Ballet Cryptolatest release: 1.15.3 last analysed 11th March 2021
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Do your own research!
Try out searching for "lost bitcoins", "stole my money" or "scammers" together with the wallet's name, even if you think the wallet is generally trustworthy. For all the bigger wallets you will find accusations. Make sure you understand why they were made and if you are comfortable with the provider's reaction.
Ballet Crypto is an app that acts as a companion to your Ballet product, allowing you to manage your cryptocurrencies, check their market value and add additional ones to your wallet.
The app does not store your wallet’s private keys. It also does not track, store or transmit your personal or financial data outside the app.
This app is the companion app to BIP38 encrypted private key “paper” wallets. The idea is that the company Ballet Global Inc. sells credit card sized tokens that carry an address, a private key and a password while the app itself doesn’t store the private keys.
We usually classify companion apps that do not store private keys as “not a wallet” but here the security aspects of the “hardware wallet” as they call it are so blatantly different that we have to consider the app a wallet anyway.
Yes, the provider claims that the private keys doesn’t get stored in the app but in contrast to actual hardware wallets that never expose the private keys to companion apps, this BIP38 wallet’s private keys get reconstructed in the app, supposedly to do a send but we are all about verification, so we would like to know if we could audit the app to see if it really doesn’t secretly send the private keys to some server.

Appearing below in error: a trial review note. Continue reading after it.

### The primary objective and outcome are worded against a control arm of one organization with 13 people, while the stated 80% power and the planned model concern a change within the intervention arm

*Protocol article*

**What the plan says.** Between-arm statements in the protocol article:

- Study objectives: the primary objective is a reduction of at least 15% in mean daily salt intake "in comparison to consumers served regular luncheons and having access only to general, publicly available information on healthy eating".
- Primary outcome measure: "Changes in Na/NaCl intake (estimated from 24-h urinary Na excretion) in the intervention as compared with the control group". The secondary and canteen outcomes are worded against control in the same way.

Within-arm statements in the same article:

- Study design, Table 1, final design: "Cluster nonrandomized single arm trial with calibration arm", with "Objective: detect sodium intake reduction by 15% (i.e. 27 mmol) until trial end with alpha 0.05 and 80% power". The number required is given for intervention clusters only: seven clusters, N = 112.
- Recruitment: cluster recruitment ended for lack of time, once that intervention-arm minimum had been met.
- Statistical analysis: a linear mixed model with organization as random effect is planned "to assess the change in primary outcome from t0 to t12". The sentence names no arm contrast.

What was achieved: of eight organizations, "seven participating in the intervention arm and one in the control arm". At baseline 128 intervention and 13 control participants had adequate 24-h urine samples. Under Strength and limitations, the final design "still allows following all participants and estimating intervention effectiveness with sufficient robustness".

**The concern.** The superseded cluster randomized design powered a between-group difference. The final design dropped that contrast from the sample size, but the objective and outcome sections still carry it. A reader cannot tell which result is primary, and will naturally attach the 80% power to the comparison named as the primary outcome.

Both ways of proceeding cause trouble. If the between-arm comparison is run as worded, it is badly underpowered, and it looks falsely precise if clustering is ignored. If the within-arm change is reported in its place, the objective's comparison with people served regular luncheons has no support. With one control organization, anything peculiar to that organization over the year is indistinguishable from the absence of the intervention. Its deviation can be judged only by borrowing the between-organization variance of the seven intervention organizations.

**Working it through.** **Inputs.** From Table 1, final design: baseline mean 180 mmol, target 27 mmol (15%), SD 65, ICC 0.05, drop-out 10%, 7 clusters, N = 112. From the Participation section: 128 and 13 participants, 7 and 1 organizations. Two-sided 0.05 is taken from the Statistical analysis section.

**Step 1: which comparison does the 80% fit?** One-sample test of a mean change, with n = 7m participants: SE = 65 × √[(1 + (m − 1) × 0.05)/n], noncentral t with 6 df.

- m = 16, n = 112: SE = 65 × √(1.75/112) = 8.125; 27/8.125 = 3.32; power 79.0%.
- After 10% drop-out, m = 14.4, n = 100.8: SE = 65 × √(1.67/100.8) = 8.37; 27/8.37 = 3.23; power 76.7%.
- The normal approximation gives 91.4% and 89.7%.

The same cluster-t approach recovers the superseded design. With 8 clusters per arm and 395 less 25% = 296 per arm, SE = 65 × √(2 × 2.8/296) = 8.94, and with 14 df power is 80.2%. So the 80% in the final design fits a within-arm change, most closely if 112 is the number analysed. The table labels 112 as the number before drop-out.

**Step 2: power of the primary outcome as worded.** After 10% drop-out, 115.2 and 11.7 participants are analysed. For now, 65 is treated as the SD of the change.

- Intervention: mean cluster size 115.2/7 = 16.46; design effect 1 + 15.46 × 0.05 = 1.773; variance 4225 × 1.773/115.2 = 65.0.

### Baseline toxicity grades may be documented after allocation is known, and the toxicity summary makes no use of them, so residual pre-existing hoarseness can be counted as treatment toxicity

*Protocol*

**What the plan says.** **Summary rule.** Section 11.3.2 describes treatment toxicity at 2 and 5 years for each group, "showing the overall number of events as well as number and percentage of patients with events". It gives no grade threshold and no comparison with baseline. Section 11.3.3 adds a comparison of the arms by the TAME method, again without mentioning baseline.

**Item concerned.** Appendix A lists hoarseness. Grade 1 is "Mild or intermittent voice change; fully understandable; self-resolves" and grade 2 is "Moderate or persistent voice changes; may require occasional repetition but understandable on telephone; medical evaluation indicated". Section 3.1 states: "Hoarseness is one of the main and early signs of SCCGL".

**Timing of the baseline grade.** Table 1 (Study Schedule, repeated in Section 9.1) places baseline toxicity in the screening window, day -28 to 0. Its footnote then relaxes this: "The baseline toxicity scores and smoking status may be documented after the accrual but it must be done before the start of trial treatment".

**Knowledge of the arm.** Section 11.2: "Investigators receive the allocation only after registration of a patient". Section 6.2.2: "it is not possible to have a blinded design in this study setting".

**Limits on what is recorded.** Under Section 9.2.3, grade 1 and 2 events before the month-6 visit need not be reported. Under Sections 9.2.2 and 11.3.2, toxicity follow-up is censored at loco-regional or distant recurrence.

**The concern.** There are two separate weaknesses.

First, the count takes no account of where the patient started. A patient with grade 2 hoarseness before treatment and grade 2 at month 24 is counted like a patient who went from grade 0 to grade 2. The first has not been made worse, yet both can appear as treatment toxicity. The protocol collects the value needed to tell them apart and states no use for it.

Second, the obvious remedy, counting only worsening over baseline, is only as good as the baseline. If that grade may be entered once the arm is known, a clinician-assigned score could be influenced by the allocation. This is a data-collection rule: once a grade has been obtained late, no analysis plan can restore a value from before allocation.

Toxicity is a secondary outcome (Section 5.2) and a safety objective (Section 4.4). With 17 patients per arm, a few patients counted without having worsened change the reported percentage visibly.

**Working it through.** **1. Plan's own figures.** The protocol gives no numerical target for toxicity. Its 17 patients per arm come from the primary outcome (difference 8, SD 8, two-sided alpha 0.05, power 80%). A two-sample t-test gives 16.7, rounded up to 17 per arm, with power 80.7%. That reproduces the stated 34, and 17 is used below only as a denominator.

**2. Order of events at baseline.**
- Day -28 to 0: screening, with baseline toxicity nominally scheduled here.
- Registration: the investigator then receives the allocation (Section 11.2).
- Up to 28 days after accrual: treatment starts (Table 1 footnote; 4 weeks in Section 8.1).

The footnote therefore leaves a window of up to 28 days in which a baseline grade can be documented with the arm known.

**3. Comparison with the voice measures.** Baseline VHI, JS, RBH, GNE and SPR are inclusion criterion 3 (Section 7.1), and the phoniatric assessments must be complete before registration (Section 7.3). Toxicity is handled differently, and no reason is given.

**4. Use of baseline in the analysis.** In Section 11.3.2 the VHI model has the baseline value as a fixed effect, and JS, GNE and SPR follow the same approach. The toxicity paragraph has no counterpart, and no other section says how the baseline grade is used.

The other obvious issue is that the private keys are all generated by the provider! The cards they sell are what protects the keys. There is no way of knowing if anybody in the supply chain is keeping copies. The founder of the company Bobby Lee, a well known figure in the Bitcoin space acknowledges that trust is needed but emphasizes that he is trustworthy. In the spirit of “Don’t trust - verify!” we would/will certainly file this “hardware wallet” also as not verifiable but the companion app given the lack of source code is also not verifiable.
Without public source available, this app cannot be verified!
This verdict means that we could not find any source to compile the app from. Internally the company might do everything right but as we can't verify it, there is nothing protecting the user from an exit-scam where the provider releases an app that leaks the keys to the servers.
The app cannot be independently verified. If the provider puts your funds at risk on purpose or by accident, you will probably not know about the issue before people start losing money. If the provider is more criminally inclined he might have collected all the backups of all the wallets, ready to be emptied at the press of a button. The app might have a formidable track record but out of distress or change in management turns out to be evil from some point on, with nobody outside ever knowing before it is too late.
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